Butler Meets World ... and Those Closer to Home
Butler is the last remaining true underdog in the NCAA tournament. During their careers, the Bulldogs have been able to move around Indianapolis, where the campus is located, without too much fanfare.
"When we walk into the mall, nobody notices,'' said guard Shelvin Mack, the team's second-leading scorer with a 14.1 average. "When you go down the street, nobody notices.''
But that could soon change. If the fifth-seeded Bulldogs can beat No. 2 Kansas State in Saturday's West Regional final at EnergySolutions Arena, they will play in their home city in the Final Four at Lucas Oil Stadium, seven miles from campus.
"You can definitely say that, March Madness being so high-profile,'' Butler guard Willie Veasley said of whether a win would make it a night-and-day difference from when the Bulldogs left Indianapolis earlier this week to when they return Sunday.
It's wouldn't be just in Indianapolis. Butler players suddenly would gain recognition from Portland, Maine, to Portland, Ore.
Sports fans love underdogs. Yes, the Bulldogs (31-4) have rankings of No. 8 and No. 11 in the two polls and own a 23-game winning streak. But no team from the Horizon League can make the Final Four and not be considered an underdog.
"Yeah, they might,'' Butler guard Ronald Nored said of fans throughout the nation getting behind the Bulldogs if they make the Final Four. "When George Mason made their run [to the Final Four in 2006], people liked to note, 'Who's George Mason?' I never heard of George Mason before they made that run. People wanted to see them win.
"People that maybe have never heard of us, they want to see us win. We're not really trying to live up to those expectations because I think we've had expectations on us all year. It's about going out and doing our job. If we do, that's going to be awesome that a lot of people are enjoying watching us.''
To compare George Mason -- which never had done much of anything in college basketball until stunningly advancing to the Final Four as a No. 11 seed -- to Butler isn't fully accurate. The Bulldogs have made the Sweet 16 three times since 2003, although this is their first visit to the Elite Eight.
Still, just as it did with George Mason in 2006, the "mid-major'' designation has come up with Butler. Naturally, Bulldogs coach Brad Stevens was asked about it Friday.
"I think it boils down to revenue,'' Stevens said. "I think that's where the term comes from. Maybe it didn't start that way. Maybe it started with conference affiliation. But the bottom line is it's about revenue, which has no impact on a five-on-five basketball game.''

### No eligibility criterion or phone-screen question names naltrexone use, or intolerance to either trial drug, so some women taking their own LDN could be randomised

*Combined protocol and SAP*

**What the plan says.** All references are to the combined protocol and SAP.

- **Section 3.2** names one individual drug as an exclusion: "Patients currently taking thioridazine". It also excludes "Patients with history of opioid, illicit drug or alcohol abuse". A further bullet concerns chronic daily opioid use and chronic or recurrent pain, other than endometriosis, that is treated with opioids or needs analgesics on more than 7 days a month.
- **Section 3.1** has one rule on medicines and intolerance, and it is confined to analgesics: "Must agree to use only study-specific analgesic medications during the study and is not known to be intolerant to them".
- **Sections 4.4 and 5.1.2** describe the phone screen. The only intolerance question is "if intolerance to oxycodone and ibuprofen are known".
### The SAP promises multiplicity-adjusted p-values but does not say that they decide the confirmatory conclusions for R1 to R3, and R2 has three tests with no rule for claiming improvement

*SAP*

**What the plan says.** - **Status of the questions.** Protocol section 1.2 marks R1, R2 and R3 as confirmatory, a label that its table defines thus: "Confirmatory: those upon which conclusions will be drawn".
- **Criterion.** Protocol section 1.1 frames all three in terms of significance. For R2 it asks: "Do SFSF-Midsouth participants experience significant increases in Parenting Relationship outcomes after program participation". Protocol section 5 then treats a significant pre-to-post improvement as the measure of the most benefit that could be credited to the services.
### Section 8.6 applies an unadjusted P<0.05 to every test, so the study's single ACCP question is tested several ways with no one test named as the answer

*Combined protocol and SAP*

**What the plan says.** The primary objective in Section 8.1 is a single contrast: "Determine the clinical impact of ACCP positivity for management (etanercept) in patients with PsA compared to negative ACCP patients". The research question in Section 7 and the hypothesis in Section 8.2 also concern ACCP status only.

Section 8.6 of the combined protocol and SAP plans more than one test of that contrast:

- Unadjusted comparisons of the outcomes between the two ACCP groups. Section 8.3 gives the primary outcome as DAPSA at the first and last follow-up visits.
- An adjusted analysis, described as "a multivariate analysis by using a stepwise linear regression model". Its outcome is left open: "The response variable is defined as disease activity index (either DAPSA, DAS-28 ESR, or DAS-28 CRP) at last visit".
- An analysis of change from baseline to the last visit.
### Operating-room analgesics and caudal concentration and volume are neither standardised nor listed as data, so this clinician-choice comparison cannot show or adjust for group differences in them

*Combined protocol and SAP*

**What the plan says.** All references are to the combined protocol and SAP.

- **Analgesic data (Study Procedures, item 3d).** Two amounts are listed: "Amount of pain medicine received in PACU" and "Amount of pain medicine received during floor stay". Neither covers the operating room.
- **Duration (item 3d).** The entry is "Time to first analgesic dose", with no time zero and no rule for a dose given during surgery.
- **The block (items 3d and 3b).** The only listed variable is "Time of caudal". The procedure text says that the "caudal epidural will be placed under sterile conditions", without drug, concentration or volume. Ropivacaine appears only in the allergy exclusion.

Butler, which has an enrollment of 4,200 and couldn't sell out any games this season at 10,000-seat Hinkle Fieldhouse, doesn't do too great in the revenue department. The Bulldogs face ample competition from pro teams in Indianapolis and Indiana and Purdue dominate the state's college basketball landscape.
"It's a state ruled by IU and Purdue,'' said center Matt Howard. "It's always been that way. We're trying to get a little slice of that. They're the big schools, and we're a smaller school by conference supposedly and also by size. ... And you're not on national television all the time.''
But that hasn't stopped the Bulldogs from having lofty thoughts. In fact, forward Gordon Hayward, who leads the Bulldogs with a 15.3 scoring average, is their only NBA prospect. He is quoted in the school's media guide as saying his advice for young kids is to dream big.
"I think we kind of embrace that,'' Hayward said. "Someone's got to go to the national championship and win, so why couldn't it be us? We set that goal at the beginning of the season.''
The Bulldogs had previously not talked much about possibly becoming the first school to play in the Final Four in its home city since UCLA in Los Angeles in 1972. One reason was Stevens not wanting them to look past the next game.
But guess what? A win in the next game gets them to the Final Four.
"I think we can talk about it now because it's the next game, and this whole season it's been the next game,'' Hayward said. "With the next game, you do have a chance to play at home. It would be really special if we get this win and go back and play in front of our home crowd.''
Hayward has been told by friends how much excitement there was back home after the Bulldogs on Thursday shocked top-seeded Syracuse, 63-59, to get one step shy of the Final Four.
"I just heard it was crazy on campus, with some rioting going on,'' said Hayward, who later clarified "rioting'' in the north part of Indianapolis is "a little more low key'' than if that word was used elsewhere. "Everybody was just really excited. It's a great time to be a Butler Bulldog.''
It really would be a great time to be one if the Bulldogs can win Saturday. They might even get recognized at the mall.
Chris Tomasson can be reached at firstname.lastname@example.org or on Twitter@christomasson